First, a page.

Ask the Naturopath: Dissolving Kidney Stones

I had to laugh when a wife recently displayed little sympathy for her husband in the middle of passing kidney stones for yet another season. Mind you, I wasn’t laughing at him or his pain:  just at her analogy that passing a small stone was little in comparison to the passing of their 10-pound child (referred to by her as a watermelon) during childbirth. He clearly had not shown enough sympathy for her several years ago. Maybe, her frustration comes from the fact that we go through this little song and dance with him every Fall. Yet, he still does not make the lifestyle changes that could prevent the yearly return of these painful stones. For one who studies the patterns of the seasons, the Fall is a clean-out time to flush the kidneys in preparation for the winter season when fewer fruits and vegetables are available.

These stones, which could be better described as spurs, go through the 1/8 inch diameter ureter tubes all the way down our back into the bladder and then out the urethra, which is a slightly easier task for the ladies than for the men with their tender male parts. This may be why the wife of this dear man had a slight smirk on her face as she happily announced it was his choice to keep drinking the sodas and coffee that contribute to the formation of these spurs.

We turned to our favorite herbal remedies to dissolve the problem, reminding him of the changes he could make to avoid this condition in the future.

One of the simplest ways to prevent kidney stones is proper hydration of the body. Your kidneys are filters that clean your entire bloodstream 60-plus times per day. That’s your entire bloodstream every 25 minutes through these two tiny fist-sized filters; how amazing! Only about one-thousandth of the filtered material becomes urine. Yet, for many, the lack of water keeps these essential filters from staying spongy, pliable, and clean! Previously used and unusable minerals like calcium build up into these painful spurs. When the body moves them out of the kidneys, it is very painful.

So, how much water should you drink? Consider how much you weigh; now, cut that number in half, and that is the number of ounces you could consume for a normal healthy body. So, if you weigh 200 pounds, that’s 100 ounces of water per day. If you weigh 150 pounds, that’s 75 ounces per day. There are a few other things to keep in mind. Plain water tends not to be absorbed, so add the fresh juice of a lemon or lime, or consider adding a tablespoon of concentrated cherry juice, or one of my favorites, chlorophyll. Our chlorophyll comes from pressed alfalfa flavored with spearmint. Chlorophyll in your water gives you a great supply of minerals, is healthy for your bowels, and improves energy. Tea also counts toward your total ounces, but herbal teas are preferred. You can only absorb 3 oz. of water at a time, so sipping it all day long is preferred. Keep your water in glass, hard plastic, or stainless steel containers to avoid toxins from the general plastic water bottles.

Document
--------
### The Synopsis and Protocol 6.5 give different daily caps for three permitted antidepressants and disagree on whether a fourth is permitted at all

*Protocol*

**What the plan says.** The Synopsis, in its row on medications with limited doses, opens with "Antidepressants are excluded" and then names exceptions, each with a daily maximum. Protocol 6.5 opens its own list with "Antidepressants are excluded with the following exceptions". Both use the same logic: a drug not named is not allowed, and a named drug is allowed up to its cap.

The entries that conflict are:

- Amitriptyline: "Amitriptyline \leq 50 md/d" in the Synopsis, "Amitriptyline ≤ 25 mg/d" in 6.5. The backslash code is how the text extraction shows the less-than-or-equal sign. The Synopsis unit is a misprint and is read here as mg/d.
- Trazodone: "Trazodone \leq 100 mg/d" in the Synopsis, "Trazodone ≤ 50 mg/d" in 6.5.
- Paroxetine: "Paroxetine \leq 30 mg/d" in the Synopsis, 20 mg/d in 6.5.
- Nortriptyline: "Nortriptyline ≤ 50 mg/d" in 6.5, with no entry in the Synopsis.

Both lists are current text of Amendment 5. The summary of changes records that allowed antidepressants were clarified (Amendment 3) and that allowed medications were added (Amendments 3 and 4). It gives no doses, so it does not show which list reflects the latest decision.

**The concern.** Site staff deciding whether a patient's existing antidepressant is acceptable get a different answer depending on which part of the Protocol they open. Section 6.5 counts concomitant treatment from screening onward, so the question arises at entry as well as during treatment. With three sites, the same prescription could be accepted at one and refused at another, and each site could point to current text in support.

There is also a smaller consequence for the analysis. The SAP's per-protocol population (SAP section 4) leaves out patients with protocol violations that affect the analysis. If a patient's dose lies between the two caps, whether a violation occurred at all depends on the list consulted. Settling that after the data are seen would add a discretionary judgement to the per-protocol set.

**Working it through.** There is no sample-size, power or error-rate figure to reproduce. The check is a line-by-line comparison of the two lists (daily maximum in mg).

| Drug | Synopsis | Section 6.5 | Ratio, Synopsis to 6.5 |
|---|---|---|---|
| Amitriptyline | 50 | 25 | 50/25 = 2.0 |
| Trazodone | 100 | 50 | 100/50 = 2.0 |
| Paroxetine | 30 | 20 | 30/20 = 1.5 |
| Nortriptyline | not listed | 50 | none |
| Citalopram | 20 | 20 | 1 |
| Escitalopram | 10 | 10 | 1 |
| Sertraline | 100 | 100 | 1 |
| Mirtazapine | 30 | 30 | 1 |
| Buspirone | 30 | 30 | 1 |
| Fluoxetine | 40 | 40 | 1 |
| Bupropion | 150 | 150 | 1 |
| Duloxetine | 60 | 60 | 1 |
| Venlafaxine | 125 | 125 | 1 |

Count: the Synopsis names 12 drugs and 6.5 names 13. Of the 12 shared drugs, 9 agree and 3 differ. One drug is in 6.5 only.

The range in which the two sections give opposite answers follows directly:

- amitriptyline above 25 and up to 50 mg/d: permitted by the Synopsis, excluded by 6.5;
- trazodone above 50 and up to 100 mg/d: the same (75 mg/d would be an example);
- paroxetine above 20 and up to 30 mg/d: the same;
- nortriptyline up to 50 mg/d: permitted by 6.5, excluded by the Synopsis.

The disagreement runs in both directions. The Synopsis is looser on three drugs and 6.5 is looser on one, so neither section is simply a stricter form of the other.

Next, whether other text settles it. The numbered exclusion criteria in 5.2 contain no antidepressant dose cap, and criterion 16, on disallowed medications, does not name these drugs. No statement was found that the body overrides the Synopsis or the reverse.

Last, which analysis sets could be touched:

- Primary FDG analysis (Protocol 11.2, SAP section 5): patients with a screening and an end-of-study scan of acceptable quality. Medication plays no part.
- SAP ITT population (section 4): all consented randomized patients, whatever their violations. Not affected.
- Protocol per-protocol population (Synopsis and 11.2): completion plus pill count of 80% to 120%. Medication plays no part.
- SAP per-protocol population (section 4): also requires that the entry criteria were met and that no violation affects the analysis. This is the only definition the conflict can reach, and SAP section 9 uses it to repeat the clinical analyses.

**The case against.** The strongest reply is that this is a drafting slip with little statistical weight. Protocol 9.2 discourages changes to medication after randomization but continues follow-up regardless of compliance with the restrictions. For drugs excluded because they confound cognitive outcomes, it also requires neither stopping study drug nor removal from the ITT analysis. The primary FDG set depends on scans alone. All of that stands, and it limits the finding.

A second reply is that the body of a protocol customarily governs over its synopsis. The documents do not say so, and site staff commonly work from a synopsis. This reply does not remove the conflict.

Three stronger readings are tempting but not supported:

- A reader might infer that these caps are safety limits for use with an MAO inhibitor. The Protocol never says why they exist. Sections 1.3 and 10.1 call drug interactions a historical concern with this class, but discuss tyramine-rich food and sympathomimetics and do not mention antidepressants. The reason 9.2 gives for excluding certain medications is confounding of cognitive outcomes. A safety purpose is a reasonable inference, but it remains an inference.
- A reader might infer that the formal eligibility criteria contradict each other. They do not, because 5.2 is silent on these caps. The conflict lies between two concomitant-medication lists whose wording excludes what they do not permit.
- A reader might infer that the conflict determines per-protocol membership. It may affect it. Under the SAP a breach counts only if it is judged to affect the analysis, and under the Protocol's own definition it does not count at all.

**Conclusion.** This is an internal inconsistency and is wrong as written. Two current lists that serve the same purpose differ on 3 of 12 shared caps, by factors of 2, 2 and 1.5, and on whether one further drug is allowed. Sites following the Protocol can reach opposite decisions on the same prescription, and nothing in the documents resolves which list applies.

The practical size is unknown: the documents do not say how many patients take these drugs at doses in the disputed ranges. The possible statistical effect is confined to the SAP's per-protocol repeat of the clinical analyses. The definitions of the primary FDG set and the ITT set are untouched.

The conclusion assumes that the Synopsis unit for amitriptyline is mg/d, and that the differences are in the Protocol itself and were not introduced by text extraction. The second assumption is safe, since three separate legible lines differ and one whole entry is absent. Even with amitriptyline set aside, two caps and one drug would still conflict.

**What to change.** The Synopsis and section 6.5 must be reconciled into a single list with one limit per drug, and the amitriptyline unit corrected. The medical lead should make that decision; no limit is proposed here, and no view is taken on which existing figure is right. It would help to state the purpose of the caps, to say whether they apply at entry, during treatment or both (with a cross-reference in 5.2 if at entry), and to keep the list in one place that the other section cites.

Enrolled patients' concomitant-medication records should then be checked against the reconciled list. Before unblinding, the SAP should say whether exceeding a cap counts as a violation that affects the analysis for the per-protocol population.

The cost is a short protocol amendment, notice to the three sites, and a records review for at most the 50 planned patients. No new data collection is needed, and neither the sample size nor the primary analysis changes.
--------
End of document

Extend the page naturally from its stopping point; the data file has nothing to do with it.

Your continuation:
Many people think this is a lot of water, but remember, a gallon is 128 oz., not 64 oz. You can do this; it takes time to rehydrate a dry sponge, but after a few weeks, you will not need to urinate as frequently.

Lemons are great in the water for kidney stones. They help to balance the pH of the body, leaving it in a more alkaline state which helps to dissolve stones. Hydrangea is a great herb, as it has traditionally been used to dissolve both kidney and gallbladder stones. This is the one we use the most at Herbs Etc. followed by Stone root. They both contain alkalizing minerals that help to bring minerals back into proper solution and to dissolve hard mineral deposits anywhere in the body, especially the joints.

Some people have amino acid deficiencies involved, especially if the problem is said to be genetic; these are best found with the help of a knowledgeable Naturopath. Two ladies in the last few years have presented with this exact condition and have since stopped suffering from stones after a good nutrition program was followed.

Finally, getting back to our gentleman friend…avoid carbonated and acidic drinks like coffee.  They are hard on the kidneys and contribute to the pH imbalance that can lead to stones. Let’s drink our water with lemon, consider herbs like Hydrangea from a good herb shop, and stop consuming over-acid foods and drinks, especially coffee and pop. Then, we can enjoy the beautiful Fall without extreme pain and unsympathetic smirks from those who know better. So, baby watermelon, I hope your parents are doing better and that you know you are one sweet melon.

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